However, it will continue to be dominated by finite serials and the thing that makes it most famous among fans: the brutal morality tales, where the guilty are mowed down by nasty, ironic fates. Prigmore told Round the one-offs were to test out the new writers and artists, similar to how the Future Shock is used in 2000AD, as well as a practical consideration “if the post was late from Spain or people were ill, etc.” This was also a personal preference: “What does a new reader get if they buy, say, issue five and it’s full of serials? … Personally, I think much of the greatest literature is found in the short story.”
Shaw and Worker both carried this on. This will be part of the Misty ‘brand’.
There is also the art. The extra space given to artists ala 2000AD led to some stunning splash pages and imaginative page layouts, which Mills wanted and Jack Cunningham pushed for as art editor; he even would annotate the scripts, determined not to have anything visually “static” and to give them eye-catching first pages. Cunningham told Round that they kept in contact with the Spanish artists’ agency and if the comic had continued, “we could have given the artists their head more, because they were very imaginative”.
A longer Misty is an increasingly visually inventive Misty. Just like 2000AD, it would look nothing like its peers. What kind of art could be created?
Mills in the Mists
One man believes Misty could have survived: Pat Mills, and he laments that it would have survived if he’d become editor. “If I had stayed with Misty,” he told The Herald in 2016, “it would have easily outsold 2000AD. “
Mills left early into production as IPC wouldn’t give him a share in the profits – Prigmore, became the editor instead. (Both men are quoted saying they came up with the name, from the film Play Misty For Me) Mills came back to consult and would write several stories for it, including the early serial “Moonchild”, a deliberate riff on Carrie.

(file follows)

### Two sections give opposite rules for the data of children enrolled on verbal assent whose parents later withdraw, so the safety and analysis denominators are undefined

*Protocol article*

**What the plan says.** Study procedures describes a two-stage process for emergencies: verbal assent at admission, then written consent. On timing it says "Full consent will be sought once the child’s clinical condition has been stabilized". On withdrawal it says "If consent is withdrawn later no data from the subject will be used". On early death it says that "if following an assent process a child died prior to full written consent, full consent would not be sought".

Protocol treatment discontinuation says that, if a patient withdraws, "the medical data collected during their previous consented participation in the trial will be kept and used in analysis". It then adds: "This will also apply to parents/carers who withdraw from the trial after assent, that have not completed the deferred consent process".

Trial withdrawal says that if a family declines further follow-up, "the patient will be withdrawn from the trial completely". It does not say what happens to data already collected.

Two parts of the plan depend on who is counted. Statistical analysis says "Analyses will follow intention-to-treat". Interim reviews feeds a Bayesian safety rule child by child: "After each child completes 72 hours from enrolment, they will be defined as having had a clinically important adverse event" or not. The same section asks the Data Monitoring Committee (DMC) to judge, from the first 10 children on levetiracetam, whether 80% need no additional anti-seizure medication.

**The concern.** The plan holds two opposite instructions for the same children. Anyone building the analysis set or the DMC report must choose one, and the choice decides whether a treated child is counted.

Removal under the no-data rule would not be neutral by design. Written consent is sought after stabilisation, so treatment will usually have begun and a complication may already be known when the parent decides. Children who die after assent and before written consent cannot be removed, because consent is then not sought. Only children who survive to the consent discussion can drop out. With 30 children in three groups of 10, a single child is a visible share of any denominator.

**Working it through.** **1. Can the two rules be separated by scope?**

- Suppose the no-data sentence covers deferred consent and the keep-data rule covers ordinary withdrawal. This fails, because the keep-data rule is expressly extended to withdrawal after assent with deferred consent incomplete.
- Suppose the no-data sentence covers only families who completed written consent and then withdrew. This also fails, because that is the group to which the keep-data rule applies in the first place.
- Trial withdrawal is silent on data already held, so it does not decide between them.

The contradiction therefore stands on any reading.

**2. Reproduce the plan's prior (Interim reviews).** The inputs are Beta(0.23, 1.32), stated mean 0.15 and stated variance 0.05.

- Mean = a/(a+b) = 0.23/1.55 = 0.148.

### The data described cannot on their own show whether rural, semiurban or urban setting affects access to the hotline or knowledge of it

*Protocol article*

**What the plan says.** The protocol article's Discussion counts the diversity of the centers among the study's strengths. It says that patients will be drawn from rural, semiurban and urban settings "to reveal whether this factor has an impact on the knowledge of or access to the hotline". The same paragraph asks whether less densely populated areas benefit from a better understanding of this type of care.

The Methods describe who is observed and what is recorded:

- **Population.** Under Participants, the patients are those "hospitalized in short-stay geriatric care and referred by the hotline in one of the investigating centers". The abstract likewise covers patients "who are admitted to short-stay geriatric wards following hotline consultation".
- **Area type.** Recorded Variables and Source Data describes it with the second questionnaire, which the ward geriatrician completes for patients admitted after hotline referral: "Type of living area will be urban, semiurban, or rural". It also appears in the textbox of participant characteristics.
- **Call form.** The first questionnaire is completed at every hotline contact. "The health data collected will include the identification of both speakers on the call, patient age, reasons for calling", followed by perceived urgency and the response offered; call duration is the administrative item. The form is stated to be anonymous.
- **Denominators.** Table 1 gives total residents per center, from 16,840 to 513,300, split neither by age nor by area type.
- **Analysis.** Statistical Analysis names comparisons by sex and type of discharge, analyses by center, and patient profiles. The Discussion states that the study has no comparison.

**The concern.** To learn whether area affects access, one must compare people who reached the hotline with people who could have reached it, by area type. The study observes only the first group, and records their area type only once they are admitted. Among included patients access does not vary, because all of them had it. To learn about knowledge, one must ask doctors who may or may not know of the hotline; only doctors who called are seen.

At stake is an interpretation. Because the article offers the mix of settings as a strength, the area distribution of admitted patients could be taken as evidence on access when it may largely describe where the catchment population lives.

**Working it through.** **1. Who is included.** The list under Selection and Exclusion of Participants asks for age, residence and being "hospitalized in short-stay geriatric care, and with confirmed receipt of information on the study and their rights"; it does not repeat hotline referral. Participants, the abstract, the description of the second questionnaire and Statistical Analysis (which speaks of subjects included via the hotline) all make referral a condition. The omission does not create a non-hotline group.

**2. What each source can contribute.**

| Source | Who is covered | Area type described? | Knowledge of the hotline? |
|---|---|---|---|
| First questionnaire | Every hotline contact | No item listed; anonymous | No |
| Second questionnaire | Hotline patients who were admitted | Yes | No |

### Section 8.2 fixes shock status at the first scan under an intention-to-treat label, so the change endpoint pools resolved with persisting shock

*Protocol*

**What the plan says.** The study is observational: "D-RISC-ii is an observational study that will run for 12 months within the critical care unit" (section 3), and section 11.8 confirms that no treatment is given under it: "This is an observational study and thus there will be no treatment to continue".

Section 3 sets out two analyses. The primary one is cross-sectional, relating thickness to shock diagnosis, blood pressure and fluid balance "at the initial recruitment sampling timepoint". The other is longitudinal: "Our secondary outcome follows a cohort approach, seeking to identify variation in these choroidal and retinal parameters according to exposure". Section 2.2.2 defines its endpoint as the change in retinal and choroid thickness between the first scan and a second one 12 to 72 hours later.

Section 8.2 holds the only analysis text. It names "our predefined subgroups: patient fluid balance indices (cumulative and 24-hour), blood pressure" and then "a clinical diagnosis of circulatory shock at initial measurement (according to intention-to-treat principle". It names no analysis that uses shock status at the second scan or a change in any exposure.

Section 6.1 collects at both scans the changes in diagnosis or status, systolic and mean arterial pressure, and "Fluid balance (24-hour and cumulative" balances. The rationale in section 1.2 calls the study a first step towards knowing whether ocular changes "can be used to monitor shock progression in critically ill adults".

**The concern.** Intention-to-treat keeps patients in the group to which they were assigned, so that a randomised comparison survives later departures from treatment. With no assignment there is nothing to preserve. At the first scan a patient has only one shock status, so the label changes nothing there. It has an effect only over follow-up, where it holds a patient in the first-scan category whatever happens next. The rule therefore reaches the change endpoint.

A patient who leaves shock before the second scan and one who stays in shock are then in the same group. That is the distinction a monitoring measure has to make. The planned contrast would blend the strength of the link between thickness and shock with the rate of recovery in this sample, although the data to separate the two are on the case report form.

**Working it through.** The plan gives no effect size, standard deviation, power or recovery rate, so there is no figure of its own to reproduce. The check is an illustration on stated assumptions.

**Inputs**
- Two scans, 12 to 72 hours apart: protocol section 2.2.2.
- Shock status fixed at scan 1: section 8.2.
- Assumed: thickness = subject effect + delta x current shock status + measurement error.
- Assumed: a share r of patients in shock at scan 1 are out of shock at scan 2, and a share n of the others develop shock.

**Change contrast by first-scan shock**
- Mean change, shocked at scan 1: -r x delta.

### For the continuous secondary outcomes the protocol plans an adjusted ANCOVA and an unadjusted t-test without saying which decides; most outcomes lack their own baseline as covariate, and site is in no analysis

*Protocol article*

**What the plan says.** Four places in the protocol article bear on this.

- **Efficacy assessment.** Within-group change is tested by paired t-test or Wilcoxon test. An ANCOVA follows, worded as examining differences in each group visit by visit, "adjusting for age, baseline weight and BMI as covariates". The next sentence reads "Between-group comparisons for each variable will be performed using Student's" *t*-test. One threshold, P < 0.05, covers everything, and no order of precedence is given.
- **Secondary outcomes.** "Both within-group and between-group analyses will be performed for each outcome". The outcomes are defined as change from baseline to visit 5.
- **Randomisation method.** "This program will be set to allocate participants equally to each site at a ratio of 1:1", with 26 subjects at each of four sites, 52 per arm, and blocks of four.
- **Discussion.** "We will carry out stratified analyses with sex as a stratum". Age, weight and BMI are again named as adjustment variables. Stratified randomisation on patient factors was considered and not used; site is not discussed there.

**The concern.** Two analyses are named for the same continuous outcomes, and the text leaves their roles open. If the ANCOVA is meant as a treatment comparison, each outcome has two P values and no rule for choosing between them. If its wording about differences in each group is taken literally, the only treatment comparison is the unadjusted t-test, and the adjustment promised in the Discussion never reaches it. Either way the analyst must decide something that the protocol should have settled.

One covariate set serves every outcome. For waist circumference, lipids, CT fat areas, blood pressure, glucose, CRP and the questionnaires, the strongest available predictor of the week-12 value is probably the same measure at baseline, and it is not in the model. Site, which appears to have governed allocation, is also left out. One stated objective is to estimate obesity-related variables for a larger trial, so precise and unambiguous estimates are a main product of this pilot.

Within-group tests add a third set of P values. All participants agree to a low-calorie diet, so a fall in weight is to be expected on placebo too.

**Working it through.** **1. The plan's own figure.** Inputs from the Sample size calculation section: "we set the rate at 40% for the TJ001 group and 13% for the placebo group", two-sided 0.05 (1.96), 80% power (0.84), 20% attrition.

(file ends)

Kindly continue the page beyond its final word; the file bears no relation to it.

Can you change this? Well, Mills is extremely unlikely to budge as he’d made multiples hits for IPC without seeing any financial return for it, and considered this a matter of principle. However, it is possible he might budge as he’d done on 2000AD, when he and Wagner were promised a stake and then didn’t receive it; IPC would never budge on this in any timeline.
If Mills is editor, however, Misty will end up quite different. As Jill Round notes, “his vision of Misty was very different from that of the IPC management and the comic that it eventually came to be”.
“Without my direct involvement, the stories were not as hard-hitting as I would have liked them to be and some punches were pulled,” Mills wrote on his website. “There were far too many short, self-contained stories, some a bit weak, not enough serials – which are vital to hook the reader – and more than a little “old school” thinking slowly starting to creep back in. Despite this, Misty was still very good, the art was fantastic – often better than 2000AD – and it was very much part of the Comic Revolution.”
Pat Mills’ early idea was an all-out horror comic, while IPC framed Misty as a “mystery story paper” (as per Gothic for Girls). The first difference is the covers: he’s told the Herald he felt they were “beautiful” but he would have gone “for more ballsy covers”, believing the audience preferred this, and told Round he felt the ones that exist were “less confrontational” to ensure “middle-class mum would see it as ‘safe’”. A number of the covers were indeed based on moments of horror but it’s true the ones best remembered are the ethereal ones with Misty herself on.
The difference in content is illuminated by a Mills-penned strip in #1. “The Banana King”, which would build to the girl’s implied death at the fangs of a spider, was relatively toned down in redrafts as “Red Knee… White Terror!”. In the original script, reprinted in Gothic for Girls, a creepy figure with a market stall as ‘The Banana King’ is selling bananas to smuggle killer spiders into people’s homes. The spider crawls up our heroine and is implied to be about to kill her, and Mills’ direction for the artist says to put “a lot of detail” into the spider, to show “the girl’s face becoming increasingly terrified.”
In the printed version, there is no human villain – the spider just came into the country with the bananas – and the attack becomes her brother’s practical joke with a prop. The last panel, however, is the real spider is closing in on her hand, just as she thinks she’s safe…
Round says the change “indicate that from the start the vision for the comic was of emotional tension and uncanny intrigue, where everyday settings and characters would be made strange and unfamiliar through the supernatural, rather than outright horror.” Prigmore is quoted saying Mills’ script was “quite a frightening story” but they decided “we’re definitely not looking for a horror comic, it’s going to be mystery.” Round’s study on stories notes that a number will not show anything gruesome for a long part but instead build tension “by suggesting an impending doom”. Often there’s suggestion, implication, “the horror remains largely unshown”.